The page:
Tokyo Electric Power Co. started pumping up groundwater at its crippled Fukushima No. 1 nuclear power plant on Aug. 9 to stop the spread of water with high levels of radiation leaking into the Pacific Ocean.
The work was being done at a well near a quay wall at the harbor.
TEPCO on July 22 admitted that radioactive water was leaking into the sea.
Officials said that around 13 tons of contaminated water had been pumped up from a newly dug well on the east side of the turbine building for the No. 2 reactor by 8 p.m.
However, all the contaminated water in the ground cannot necessarily be collected through pumping operations. Therefore, TEPCO will need to build more wells to continue the job.
The pumped-up radioactive water is transferred to a pit between the turbine building, which is connected to the pit, and the quay wall. Contaminated water stored in the reactor building and turbine building is put in on-site storage tanks after being treated.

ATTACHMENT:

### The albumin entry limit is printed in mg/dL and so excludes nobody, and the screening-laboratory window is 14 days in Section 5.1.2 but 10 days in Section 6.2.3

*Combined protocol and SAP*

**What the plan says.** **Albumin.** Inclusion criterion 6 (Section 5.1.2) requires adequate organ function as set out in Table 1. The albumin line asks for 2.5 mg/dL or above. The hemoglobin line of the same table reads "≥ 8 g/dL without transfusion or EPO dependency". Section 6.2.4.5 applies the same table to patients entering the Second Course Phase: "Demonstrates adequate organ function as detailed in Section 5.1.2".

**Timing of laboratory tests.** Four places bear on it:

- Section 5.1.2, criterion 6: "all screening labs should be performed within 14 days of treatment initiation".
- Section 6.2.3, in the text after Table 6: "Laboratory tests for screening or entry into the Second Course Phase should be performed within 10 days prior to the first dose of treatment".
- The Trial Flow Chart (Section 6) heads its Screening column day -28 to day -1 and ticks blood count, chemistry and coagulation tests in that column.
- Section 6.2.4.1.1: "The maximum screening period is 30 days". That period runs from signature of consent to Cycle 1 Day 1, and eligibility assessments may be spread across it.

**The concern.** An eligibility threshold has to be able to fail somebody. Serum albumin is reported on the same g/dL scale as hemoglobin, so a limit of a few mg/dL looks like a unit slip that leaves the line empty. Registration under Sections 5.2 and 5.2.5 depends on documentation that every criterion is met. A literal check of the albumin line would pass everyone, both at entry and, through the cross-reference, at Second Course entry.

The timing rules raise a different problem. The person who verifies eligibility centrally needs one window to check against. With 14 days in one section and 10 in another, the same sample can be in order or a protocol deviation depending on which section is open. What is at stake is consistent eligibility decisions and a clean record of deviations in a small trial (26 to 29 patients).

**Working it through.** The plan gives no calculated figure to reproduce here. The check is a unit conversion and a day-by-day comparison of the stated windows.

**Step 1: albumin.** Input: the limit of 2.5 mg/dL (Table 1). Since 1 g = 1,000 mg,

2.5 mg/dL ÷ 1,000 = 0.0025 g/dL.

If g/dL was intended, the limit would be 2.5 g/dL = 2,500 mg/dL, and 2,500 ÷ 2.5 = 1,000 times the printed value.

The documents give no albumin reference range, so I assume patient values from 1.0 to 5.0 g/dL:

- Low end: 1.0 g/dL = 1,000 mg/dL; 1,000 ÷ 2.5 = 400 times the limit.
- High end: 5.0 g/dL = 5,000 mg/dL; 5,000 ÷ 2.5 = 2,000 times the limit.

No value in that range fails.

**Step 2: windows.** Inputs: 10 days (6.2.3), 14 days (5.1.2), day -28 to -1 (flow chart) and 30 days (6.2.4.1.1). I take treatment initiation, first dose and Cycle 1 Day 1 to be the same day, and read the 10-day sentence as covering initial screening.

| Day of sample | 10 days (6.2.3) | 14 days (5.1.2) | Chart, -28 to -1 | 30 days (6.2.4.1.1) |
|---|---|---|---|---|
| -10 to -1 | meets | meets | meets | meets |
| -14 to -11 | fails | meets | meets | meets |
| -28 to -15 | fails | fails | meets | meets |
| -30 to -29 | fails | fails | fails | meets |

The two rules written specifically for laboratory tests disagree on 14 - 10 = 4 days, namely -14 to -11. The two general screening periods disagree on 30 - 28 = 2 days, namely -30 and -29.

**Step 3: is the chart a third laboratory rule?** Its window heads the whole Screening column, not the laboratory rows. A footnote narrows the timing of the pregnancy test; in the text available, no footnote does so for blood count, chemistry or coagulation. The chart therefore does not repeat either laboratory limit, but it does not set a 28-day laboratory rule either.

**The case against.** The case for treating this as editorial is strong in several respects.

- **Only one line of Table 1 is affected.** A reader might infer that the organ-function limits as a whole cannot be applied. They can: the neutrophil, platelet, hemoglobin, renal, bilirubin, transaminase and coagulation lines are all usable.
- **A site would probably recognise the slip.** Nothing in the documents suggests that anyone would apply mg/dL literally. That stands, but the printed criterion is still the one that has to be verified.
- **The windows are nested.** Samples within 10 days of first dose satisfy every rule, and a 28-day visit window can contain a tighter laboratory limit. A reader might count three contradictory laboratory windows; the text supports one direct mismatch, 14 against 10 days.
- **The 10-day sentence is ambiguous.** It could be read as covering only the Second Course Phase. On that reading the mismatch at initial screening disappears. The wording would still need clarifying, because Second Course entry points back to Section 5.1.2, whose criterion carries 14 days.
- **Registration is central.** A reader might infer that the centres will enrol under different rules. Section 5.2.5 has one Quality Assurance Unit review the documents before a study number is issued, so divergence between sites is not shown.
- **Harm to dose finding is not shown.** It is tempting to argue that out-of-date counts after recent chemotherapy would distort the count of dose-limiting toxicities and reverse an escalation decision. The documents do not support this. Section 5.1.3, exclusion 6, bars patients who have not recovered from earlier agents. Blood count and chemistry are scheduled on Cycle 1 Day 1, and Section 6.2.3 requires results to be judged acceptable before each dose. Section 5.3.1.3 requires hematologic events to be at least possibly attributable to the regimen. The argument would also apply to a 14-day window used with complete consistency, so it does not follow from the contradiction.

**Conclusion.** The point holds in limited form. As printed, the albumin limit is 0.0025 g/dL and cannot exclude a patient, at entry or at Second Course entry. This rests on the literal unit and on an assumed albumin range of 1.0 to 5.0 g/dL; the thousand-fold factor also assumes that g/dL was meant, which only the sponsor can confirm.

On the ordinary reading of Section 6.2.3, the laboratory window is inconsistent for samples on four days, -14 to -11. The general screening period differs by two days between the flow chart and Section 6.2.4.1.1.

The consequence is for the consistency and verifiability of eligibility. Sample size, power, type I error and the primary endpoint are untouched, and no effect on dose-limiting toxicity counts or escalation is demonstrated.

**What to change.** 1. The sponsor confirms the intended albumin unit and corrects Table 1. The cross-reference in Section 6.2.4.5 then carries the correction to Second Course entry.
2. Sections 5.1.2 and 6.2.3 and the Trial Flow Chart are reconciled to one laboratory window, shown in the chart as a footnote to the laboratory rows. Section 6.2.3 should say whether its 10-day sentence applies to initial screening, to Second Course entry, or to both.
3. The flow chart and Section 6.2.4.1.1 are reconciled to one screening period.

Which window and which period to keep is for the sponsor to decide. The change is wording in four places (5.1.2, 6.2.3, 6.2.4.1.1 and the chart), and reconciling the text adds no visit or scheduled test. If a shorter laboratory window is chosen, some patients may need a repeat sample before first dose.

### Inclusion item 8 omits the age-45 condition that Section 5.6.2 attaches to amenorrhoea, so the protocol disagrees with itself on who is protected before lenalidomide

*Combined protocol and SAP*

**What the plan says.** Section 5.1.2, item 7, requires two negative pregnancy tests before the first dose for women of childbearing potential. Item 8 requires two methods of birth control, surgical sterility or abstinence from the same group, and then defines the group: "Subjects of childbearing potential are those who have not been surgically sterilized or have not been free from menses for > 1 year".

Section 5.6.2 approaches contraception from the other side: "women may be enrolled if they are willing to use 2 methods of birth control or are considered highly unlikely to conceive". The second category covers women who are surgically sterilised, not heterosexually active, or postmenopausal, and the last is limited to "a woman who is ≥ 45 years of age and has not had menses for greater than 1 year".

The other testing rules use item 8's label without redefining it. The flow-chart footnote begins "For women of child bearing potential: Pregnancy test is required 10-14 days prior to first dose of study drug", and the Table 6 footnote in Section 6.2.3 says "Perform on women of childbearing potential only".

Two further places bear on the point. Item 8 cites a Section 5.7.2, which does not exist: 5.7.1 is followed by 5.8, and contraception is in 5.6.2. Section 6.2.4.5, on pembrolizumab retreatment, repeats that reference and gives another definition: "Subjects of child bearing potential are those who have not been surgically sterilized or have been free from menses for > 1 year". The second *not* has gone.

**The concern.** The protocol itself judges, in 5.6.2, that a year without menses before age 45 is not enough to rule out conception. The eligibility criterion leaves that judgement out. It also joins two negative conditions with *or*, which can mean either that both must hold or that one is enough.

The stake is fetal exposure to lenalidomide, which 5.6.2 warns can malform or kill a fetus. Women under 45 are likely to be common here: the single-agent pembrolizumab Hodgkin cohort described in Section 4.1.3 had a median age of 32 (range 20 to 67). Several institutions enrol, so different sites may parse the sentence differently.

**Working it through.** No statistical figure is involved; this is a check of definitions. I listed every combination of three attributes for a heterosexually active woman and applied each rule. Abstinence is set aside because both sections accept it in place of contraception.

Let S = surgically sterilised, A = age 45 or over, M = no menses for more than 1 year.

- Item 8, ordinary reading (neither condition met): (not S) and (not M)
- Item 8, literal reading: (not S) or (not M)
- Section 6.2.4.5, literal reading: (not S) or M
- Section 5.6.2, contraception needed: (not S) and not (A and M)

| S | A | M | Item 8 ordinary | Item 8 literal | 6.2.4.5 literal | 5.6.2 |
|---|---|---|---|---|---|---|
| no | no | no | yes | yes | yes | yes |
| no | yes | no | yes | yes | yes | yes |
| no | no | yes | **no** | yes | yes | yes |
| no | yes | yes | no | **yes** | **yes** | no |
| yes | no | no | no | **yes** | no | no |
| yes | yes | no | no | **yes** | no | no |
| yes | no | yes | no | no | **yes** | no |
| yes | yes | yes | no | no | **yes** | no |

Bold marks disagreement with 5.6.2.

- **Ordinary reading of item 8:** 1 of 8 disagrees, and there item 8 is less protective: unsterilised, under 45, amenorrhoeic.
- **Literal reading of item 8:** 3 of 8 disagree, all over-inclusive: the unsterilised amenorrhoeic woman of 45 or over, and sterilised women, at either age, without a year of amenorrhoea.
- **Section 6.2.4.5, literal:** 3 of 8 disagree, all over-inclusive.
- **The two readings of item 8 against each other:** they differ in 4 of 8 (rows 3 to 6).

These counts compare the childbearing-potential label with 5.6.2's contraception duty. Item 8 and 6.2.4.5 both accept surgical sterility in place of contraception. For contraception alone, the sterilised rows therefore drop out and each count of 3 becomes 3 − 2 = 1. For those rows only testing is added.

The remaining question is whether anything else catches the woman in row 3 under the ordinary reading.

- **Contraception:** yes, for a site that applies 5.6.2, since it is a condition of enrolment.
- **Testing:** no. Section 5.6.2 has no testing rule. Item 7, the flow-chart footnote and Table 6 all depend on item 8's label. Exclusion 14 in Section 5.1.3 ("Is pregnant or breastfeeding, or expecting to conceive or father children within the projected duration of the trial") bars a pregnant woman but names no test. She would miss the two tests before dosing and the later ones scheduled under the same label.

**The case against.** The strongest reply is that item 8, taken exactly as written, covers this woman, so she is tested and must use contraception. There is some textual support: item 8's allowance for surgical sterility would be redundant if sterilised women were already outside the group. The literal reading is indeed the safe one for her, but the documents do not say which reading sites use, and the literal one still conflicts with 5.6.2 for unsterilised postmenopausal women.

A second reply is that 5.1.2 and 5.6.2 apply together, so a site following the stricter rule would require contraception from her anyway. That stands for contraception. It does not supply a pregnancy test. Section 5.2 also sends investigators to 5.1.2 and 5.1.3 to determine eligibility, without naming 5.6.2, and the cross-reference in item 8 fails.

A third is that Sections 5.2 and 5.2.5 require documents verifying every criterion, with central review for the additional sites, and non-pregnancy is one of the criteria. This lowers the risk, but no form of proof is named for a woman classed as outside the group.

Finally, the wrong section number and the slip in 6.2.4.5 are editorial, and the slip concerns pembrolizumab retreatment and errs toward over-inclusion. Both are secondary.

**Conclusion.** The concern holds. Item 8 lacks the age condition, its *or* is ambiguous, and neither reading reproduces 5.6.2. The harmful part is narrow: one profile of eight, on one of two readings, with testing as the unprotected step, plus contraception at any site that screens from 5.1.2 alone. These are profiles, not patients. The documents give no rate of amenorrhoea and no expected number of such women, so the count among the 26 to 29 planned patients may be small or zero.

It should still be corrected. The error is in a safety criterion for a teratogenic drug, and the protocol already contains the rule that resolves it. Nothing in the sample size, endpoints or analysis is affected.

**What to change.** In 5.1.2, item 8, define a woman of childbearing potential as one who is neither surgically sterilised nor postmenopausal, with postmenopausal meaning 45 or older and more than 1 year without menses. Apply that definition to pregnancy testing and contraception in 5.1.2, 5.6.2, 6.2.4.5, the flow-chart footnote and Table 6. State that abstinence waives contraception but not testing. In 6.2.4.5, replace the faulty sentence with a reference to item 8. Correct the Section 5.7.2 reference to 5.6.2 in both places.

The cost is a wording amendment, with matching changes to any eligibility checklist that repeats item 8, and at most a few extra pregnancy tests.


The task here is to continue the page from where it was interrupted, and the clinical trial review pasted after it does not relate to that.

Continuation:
But with so much water being stored, managing the operation is expected to be difficult.
The government’s Agency for Natural Resources and Energy estimated that 300 tons of groundwater contaminated with radioactive materials are leaking into the sea daily from the nuclear plant.
TEPCO began constructing underground walls in early July to prevent the contaminated water from reaching the Pacific Ocean. However, water levels in the well rose sharply due to the accumulation of groundwater.
There were also fears that contaminated water could overflow from the well.
The International Atomic Energy Agency announced Aug. 9 that it is ready to offer support on the crisis if it is asked, according to a wire report.
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